Dr. Gordon Keller of the McEwen Centre for Regenerative Medicine has been a pioneer in the stem cell world and was the first researcher to produce functioning cardiomyocytes from embyronic stem cells. These cells form clusters in the petri-dish that beat in unison, a rather marvelous sight to behold. The efficient differentiation of embryonic stem cells to cardiac cells requires monitoring the very earliest stages of their development. Monitoring the expression of one gene, Flk-1, has been instrumental in recognizing the formation of cardiac mesoderm, an early step in the developmental path of cardiomyocytes. A problem that remains however, is that Flk-1 is expressed in different forms of mesoderm, not all of which lead to the cardiac lineage. A second gene, PdgfR-α, can be used to separate cardiac and hematopoietic lineages when monitored in conjunction with Flk-1. Fractions of differentiating cells that coexpress the two genes have greater cardiomyocyte potential. Keller’s lab group used these two genes to study the stage-specific effects that Activin/Nodal and BMP signaling have on the development of cardiomyoctyes. They found that very small changes in the amount of Activin/Nodal or BMP had profound effects on the proportion of Flk-1+/PdgfR-α+ cells that appeared early on in the differentiation protocol, and that optimization of these concentrations in cultures of human pluripotent stem cells could give rise to structures that contain more than 50% Flk-1+/PdgfR-α+ cells. A major finding by Keller’s team is that different mouse and human pluripotent stem cell lines required unique optimization to produce maximal results, stressing the importance of using differentiation protocols that are in effect customized to individual pluripotent stem cell lines.

β-Catenin Maintains Pluripotency of Stem Cells with Two Divergent Signaling Cascades

Stem Cell and Cancer Research Institute ♦ McMaster University ♦ University of Guelph

Published in Cell Stem Cell, Feb. 4, 2011

It is widely assumed that β-catenin, a key molecule in the Wnt/β-catenin signaling pathway, helps sustain pluripotency through its interaction with TCL/LEF transcription factors. However, recent research shows that β-catenin also promotes pluripotency by complexing with and stabilizing Oct-4, a key member of the transcriptional network that maintains the pluripotent nature of stem cells. Glycogen synthase kinase-3 (GSK-3) has emerged as an important regulatory of pluripotency, in part because β-catenin is one of its primary substrates. After GSK-3 phosphorylates β-catenin it is degraded, which encourages stem cells to exit the pluripotent state and differentiate to other cell types. Dr. Bradley Doble and his colleagues previously showed that mouse embryonic stem cells (mESCs) that are entirely deficient in GSK-3 express very high levels of β-catenin and exhibit a severe impairment in their capacity to differentiate into the three germ layers. In this recent work, Doble and his team hypothesized that hyperactivated β-catenin/TCF was responsible for the pluripotent “lock” that was imposed on mESCs lacking GSK-3 expression. To the surprise of researchers, GSK-3α/β double knock out mESCs still maintained pluripotency even when they stably expressed a dominant negative form of the TCF transcription factor. How were they doing this? Apparently β-catenin can maintain pluripotency independent of functioning TCF. Researchers showed that β-catenin promotes the maintenance of pluripotency by interacting with Oct-4 in a divergent signaling cascade.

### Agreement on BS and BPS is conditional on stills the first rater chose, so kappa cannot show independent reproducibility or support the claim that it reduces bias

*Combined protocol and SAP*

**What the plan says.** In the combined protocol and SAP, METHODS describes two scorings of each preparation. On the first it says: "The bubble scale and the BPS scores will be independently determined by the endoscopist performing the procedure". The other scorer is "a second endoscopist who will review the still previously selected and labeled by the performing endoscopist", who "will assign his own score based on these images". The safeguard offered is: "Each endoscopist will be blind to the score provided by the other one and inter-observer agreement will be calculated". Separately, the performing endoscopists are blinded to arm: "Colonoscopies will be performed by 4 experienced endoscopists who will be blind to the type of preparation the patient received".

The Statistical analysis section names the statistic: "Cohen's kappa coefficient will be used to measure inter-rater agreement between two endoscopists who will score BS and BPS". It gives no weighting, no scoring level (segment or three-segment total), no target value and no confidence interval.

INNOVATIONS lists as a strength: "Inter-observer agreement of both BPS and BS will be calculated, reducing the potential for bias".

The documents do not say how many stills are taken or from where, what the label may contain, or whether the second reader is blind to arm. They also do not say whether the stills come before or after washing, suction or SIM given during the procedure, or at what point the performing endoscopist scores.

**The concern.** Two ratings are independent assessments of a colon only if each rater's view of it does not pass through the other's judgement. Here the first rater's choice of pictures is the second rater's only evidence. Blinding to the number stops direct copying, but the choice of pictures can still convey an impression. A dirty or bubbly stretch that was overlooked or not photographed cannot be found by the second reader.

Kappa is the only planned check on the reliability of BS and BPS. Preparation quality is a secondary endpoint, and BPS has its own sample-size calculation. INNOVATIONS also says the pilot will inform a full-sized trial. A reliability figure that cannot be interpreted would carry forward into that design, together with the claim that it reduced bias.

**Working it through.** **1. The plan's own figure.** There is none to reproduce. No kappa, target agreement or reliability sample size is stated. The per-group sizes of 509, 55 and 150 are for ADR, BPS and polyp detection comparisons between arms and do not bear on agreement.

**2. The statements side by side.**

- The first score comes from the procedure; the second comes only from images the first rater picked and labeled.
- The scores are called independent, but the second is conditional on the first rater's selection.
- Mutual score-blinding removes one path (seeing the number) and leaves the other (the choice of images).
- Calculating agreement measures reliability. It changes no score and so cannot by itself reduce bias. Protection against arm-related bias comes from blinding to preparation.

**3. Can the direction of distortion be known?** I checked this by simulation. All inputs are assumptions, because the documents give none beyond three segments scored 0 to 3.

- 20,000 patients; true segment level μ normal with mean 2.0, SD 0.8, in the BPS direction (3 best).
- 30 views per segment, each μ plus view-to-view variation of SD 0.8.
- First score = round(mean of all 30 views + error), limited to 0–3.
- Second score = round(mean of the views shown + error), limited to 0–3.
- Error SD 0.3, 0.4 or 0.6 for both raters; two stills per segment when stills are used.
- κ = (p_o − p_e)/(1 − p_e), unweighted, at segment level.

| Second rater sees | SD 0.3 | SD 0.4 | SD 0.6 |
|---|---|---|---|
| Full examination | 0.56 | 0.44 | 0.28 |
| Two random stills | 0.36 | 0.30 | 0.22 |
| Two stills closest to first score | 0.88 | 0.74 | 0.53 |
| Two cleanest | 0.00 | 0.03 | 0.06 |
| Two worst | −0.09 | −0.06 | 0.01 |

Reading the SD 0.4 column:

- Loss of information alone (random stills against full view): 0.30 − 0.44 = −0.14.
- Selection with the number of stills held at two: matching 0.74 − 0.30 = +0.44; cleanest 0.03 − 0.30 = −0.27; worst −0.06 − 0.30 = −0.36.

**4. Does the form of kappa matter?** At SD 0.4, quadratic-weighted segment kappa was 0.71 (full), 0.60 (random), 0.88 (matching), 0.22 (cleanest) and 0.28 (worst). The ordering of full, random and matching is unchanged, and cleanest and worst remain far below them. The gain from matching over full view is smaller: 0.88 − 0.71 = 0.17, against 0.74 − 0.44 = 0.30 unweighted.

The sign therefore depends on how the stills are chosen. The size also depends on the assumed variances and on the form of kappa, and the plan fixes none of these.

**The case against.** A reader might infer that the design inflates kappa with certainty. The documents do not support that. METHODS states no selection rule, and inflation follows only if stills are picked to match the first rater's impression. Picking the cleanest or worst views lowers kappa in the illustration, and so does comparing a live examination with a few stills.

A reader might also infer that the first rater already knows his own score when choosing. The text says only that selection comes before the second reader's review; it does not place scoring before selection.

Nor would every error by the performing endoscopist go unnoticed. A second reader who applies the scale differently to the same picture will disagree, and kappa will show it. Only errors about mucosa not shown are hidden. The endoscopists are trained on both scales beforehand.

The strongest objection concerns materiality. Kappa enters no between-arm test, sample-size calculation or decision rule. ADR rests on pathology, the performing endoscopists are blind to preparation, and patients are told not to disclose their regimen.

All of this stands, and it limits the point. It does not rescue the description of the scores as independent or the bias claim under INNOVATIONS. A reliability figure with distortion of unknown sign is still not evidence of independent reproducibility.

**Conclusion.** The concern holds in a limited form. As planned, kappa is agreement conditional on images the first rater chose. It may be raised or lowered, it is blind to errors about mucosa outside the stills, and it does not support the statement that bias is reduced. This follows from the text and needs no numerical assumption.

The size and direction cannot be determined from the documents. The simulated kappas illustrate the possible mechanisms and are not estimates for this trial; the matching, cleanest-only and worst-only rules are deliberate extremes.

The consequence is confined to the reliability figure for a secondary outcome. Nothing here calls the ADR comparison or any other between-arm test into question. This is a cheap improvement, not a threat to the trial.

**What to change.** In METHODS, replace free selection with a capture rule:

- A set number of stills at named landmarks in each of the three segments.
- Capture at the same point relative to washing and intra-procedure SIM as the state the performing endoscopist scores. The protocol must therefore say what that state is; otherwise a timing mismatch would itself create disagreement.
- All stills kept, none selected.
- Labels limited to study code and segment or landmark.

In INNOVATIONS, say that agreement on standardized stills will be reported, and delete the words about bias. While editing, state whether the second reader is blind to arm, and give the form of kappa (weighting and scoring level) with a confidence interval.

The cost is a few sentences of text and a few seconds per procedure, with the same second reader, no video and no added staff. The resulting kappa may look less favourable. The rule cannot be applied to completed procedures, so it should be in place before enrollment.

Next Generation Gene Therapy for Hemophilia A: Pre-clinical Progress

Queen’s University ♦ Published in Molecular Therapy, Feb. 1, 2011

Researchers pursuing therapies for Hemophilia A have turned to gene therapy for answers but have struggled to provide convincing pre-clinical results. Patients with the disorder have vastly decreased plasma concentrations of FVIII, a clotting factor that prevents blood loss after injury. Although viral vectors can produce the protein following system injection into animal models, its efficacy is compromised by the introduction of neutralizing anti-FVIII antibodies. Researchers hypothesized that the development of neutralizing antibodies was the result of transgene expression in the antigen presenting cells of mice. The solution to this problem was to “hide” the transgene by placing it under the control of a liver-specific promoter. This approach worked in normal mice, however researchers studying mice with hemophilia B still found that an anti-FVIII immune response was mounted in the presence of the new tissue-specific promoter. As a second layer of defense against this response researchers incorporated target sequences into the transgenic construct that had perfect complementarity to hematopoietic-specific miRNA sequences. These target sequences led to suppression of the transgene specifically in hematopoietic cells, including antigen expressing cells, limiting the neutralizing response. Dr. David Lillicrap and his team at Queen’s University have now used a similar approach to produce some very promising results in a mouse model of hemophilia A. A combination of a liver-restricted promoter, a miRNA regulated FVIII transgene, and a pseudotyped viral envelope seemed to do the trick.